Wednesday, December 07, 2005

Preaching in a desert?

Each year the UN Environment Programme (UNEP) celebrates World Environment Day on the 5th of June, the anniversary of the 1972 UN Conference on the Human Environment at which UNEP was created. UNEP picks up a thematic issue each year, to encourage the international community to think and act on it. For example, three years ago World Environment Day was about fresh water (Water-2 billion people are dying for it!), two years ago it was The Sea: Dead or Alive?, and in 2005 it was the turn of Green Cities.

Six months before World Environment Day 2006, UNEP staff have started to attach next year's logo to their emails. Next year's World Environment Day will be on Deserts and Desertification; Don't Desert Drylands! is the slogan.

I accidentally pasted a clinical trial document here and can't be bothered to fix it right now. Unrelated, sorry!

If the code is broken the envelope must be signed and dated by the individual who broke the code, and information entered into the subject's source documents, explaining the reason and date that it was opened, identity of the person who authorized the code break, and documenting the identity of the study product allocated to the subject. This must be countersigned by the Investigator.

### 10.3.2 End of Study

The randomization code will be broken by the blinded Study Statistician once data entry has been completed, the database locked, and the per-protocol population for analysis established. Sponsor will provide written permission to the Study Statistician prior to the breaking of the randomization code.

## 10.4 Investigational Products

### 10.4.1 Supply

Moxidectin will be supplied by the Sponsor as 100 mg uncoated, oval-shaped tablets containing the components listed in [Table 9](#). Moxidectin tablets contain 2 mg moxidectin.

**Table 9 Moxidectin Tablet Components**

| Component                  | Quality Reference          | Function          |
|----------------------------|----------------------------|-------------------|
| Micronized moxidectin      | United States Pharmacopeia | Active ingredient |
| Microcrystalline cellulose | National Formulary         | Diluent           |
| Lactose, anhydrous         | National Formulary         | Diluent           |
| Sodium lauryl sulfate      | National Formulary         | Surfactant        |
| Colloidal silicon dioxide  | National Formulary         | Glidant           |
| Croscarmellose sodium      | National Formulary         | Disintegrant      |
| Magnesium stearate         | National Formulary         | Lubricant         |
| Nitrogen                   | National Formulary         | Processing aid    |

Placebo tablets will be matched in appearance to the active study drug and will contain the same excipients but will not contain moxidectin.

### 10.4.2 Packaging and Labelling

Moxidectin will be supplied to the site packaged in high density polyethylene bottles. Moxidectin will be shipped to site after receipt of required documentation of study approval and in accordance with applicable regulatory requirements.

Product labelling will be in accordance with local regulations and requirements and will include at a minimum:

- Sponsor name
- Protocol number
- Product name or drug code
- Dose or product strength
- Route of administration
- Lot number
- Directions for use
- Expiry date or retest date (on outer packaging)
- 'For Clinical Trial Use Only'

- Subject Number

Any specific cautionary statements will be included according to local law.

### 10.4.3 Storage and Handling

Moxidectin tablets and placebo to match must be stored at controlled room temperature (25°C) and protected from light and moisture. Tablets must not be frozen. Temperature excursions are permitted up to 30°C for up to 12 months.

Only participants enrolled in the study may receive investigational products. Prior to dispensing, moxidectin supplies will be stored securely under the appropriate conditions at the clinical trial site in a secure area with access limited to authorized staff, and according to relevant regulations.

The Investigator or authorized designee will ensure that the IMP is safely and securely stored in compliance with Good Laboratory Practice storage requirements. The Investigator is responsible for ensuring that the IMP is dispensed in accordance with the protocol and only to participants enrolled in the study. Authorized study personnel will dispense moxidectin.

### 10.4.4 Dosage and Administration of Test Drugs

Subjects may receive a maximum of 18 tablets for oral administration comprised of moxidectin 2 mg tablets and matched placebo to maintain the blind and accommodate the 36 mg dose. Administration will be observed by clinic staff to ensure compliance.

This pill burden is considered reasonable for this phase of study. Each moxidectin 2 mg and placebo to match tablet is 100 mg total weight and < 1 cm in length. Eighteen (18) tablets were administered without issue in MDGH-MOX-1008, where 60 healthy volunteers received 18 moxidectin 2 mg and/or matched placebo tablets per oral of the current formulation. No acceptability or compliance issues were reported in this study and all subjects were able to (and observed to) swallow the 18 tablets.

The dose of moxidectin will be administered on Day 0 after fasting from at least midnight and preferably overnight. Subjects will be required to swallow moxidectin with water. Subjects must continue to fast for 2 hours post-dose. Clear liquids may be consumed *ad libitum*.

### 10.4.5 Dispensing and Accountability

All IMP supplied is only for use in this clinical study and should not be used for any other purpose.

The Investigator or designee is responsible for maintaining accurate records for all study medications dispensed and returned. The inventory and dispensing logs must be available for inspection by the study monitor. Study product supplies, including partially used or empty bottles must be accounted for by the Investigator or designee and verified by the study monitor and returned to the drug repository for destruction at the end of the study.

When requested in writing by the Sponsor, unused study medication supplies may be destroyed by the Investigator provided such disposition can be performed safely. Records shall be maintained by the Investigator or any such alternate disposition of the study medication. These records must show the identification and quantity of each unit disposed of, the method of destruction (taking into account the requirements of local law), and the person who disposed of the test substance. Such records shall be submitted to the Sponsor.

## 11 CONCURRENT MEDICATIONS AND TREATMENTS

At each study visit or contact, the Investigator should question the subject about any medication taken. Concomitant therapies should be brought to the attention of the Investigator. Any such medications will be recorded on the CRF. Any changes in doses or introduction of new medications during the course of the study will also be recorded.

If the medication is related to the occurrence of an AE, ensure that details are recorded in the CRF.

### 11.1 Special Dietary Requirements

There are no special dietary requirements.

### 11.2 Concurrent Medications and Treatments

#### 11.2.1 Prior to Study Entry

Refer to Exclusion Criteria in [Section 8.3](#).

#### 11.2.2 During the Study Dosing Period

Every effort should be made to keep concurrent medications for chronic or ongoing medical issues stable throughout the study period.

The impact of World Environment Day is incremented when there are good synergies between UNEP and civil society organisations. These synergies can be formal (for example two years ago, UNEP and WWF launched together an important report on the threats facing cold water coral which is often quoted by campaigners promoting a moratorium on high seas bottom trawling) or informal (two years ago also, on 5 June 2004, Greenpeace grabbed headlines in Barcelona when they drew attention in their own way on the need to stop destructive fishing methods).

The success of World Environment Day largely depends on the ability of civil society organisations to seize this opportunity, and of UNEP to encourage them.

Otherwise the risk is that everyone continues to preach in a desert.
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